Digital and film photography are far more alike than they are different, but digital image recording opens up many new, valuable and perhaps unanticipated opportunities. For starters, assume that everything you already know about getting good pictures still applies.
You won't find it in the box, but every digital camera comes with a license to experiment, test, tweak and screw up to your heart's content. With the cost of another shot at nothing, why hold back? The pros typically take dozens of shots to land a few keepers. Now you can do the same, and there's no better or faster way to learn. Instant feedback is one of digital photography's most powerful advantages.
Sit down with your camera's manual as soon as you can. Some cameras come with a basic printed manual to get started and a complete manual that will come on CD. You should read both. Digital cameras are sophisticated devices with capabilities you might not anticipate from your film experience. You might be able to fake some of the features some of the time, but you won't be able to take full advantage of your investment without a read through the full version of the manual. You won't regret it.
Think outside the box. Digital cameras have more uses than you might have imagined. You do not have to memorize everything about your camera right away, but using it should become second nature if you want to be good at it. So practice every chance you get. Take pictures of your feet, hold the camera a few feet away from your face and take an interesting self-portrait. The more you practice, the better you will get.
You may never get to some of your new camera's settings, but a few critical settings demand immediate attention, and they won't necessarily be familiar from your film experience.
If you haven't yet thought through the many trade-offs surrounding resolution (the number of pixels recorded) and JPEG compression level, often referred to as quality, play it safe: Set your camera for the highest available resolution and the highest JPEG compression setting for now and work out the details later.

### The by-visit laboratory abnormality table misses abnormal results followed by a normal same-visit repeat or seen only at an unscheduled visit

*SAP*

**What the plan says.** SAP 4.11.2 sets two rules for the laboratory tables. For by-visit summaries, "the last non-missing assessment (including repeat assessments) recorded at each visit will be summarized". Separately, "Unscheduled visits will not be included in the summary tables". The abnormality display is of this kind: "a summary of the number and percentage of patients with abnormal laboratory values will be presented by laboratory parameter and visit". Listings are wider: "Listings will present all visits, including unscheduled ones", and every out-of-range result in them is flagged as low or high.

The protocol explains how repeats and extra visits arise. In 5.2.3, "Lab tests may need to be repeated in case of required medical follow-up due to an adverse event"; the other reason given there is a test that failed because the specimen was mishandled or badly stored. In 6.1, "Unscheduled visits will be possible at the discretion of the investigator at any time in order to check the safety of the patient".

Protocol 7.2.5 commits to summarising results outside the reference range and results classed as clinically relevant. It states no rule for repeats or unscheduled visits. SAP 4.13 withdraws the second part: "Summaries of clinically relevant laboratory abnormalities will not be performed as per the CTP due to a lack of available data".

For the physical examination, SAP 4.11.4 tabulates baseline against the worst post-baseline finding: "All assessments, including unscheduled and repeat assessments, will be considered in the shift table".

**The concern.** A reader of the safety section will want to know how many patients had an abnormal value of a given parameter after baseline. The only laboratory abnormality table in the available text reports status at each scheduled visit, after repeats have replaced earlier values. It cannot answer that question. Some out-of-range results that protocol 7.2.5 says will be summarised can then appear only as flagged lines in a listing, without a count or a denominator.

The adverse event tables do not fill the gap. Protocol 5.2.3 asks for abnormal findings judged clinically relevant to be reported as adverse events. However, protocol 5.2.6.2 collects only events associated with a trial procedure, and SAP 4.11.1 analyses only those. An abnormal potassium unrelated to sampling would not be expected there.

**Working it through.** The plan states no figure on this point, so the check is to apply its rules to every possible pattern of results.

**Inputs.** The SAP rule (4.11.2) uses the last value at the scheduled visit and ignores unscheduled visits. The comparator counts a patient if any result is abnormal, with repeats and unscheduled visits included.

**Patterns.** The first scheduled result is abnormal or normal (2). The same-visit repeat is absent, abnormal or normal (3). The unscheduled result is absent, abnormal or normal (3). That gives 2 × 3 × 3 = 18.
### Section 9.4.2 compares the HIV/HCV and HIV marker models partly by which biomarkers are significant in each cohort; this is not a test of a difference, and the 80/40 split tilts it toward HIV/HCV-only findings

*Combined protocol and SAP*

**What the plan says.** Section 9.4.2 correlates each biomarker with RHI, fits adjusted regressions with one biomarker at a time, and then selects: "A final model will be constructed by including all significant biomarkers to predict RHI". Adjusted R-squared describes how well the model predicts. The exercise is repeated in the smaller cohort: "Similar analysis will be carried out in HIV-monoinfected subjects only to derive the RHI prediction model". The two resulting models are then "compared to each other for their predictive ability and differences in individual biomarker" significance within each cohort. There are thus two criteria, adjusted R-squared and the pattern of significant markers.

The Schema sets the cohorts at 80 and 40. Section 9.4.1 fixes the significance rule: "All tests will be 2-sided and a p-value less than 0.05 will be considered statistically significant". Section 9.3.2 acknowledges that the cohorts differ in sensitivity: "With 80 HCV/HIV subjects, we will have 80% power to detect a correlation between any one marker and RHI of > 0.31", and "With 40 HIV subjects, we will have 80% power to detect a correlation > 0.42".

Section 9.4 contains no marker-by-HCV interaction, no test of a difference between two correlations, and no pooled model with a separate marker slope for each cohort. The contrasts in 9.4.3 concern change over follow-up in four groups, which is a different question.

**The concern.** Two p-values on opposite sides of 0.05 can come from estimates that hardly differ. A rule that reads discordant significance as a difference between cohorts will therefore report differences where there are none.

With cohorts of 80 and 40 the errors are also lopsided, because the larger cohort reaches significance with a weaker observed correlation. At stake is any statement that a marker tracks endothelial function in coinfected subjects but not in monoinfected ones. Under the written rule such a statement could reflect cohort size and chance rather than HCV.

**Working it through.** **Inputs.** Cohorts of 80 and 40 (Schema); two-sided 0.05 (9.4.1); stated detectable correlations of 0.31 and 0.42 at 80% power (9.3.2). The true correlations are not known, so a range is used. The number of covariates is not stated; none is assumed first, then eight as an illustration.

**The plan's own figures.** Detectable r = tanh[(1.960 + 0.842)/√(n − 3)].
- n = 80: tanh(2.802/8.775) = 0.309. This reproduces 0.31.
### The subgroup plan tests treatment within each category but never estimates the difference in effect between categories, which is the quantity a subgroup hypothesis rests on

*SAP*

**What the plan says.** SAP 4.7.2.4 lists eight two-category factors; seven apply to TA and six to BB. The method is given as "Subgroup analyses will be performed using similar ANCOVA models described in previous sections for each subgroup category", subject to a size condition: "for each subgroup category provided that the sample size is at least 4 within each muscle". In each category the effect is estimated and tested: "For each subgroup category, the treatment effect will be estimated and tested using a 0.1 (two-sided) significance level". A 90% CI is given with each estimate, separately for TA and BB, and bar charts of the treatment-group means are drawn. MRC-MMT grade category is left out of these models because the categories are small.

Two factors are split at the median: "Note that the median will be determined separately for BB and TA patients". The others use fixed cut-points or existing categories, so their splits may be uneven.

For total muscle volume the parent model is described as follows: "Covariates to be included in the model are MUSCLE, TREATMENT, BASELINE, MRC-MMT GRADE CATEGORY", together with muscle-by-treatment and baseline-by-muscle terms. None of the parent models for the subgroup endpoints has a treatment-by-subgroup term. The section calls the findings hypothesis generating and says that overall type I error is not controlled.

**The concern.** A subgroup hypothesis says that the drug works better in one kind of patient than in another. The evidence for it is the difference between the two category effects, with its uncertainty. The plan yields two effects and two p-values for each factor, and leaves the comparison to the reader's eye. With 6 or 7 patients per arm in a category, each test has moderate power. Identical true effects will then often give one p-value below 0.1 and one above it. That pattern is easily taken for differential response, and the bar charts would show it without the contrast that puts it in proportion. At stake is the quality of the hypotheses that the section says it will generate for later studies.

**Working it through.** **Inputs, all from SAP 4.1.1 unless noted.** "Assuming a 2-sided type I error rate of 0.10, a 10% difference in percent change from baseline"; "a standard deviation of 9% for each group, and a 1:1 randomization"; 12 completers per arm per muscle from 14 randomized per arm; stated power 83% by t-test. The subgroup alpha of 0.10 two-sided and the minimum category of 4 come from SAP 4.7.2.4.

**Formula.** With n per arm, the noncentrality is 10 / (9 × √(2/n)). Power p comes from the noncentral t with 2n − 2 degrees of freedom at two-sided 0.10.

When in doubt, don't hesitate to take advantage of auto-exposure and auto-focus. Avoid auto-ISO for anything other than low-light action shots. Try the lowest ISO setting your camera offers before venturing higher. Higher ISO settings bring more image noise.
Many digital cameras behave like color slide film. The best images are often slightly underexposed, particularly when bright scene elements are involved. Use exposure compensation to feel out your own camera's exposure sweet spots, but count on some variation with photographic conditions. When in doubt, bracket your exposures.
Sooner or later, you'll have to deal with other purely digital recording mode issues like white balance and in-camera sharpening, but it's usually safe to accept camera defaults on those fronts for starters.
If you use your camera's macro focus setting for a close-up, be sure to turn it off right away. Many a non-close-up's been fatally blurred by a camera carelessly left in macro mode.
If your shots come out badly exposed, even in auto mode, make sure that exposure compensation hasn't been left at an untoward setting.
One of the most difficult parts of digital photography that new users have trouble getting used to is the inevitable time delay that occurs between pushing the button on the camera and capturing the picture.
Digital cameras have more to do in preparing to take a photo than do film cameras. Like film cameras, they have to focus the lens. However, they also have to take a pre-exposure to get proper color balance.
The good news is that they are able to achieve better exposed, better color-balanced, and in many cases better focused images than film cameras. The bad news is that this takes a fraction of a second and could cause you to miss a great picture. What can you do about it? There are a couple of approaches that are very effective.
The simplest is to just push the shutter button down half way as you are waiting for the action to develop. Keep it there until you are ready for the photo, and then press the rest of the way. Pressing half way signals the camera to immediately choose focus, color balance, and exposure. The subsequent delay when you take your shot is now quite small, comparable to film cameras. When I am shooting basketball games, I keep the shutter button half depressed, and I get great action shots.
A second approach is to switch to manual exposure and focus. If lighting is stable, as it is indoors, this works rather well. Most digital cameras have tremendous depth-of-field, so focus is not critical. Set your focus for a typical distance, and you will probably be happy with the results. If this is an indoor sporting event, you will want the shutter speed as high as possible, so choose maximum aperture and adjust shutter speed for proper exposure.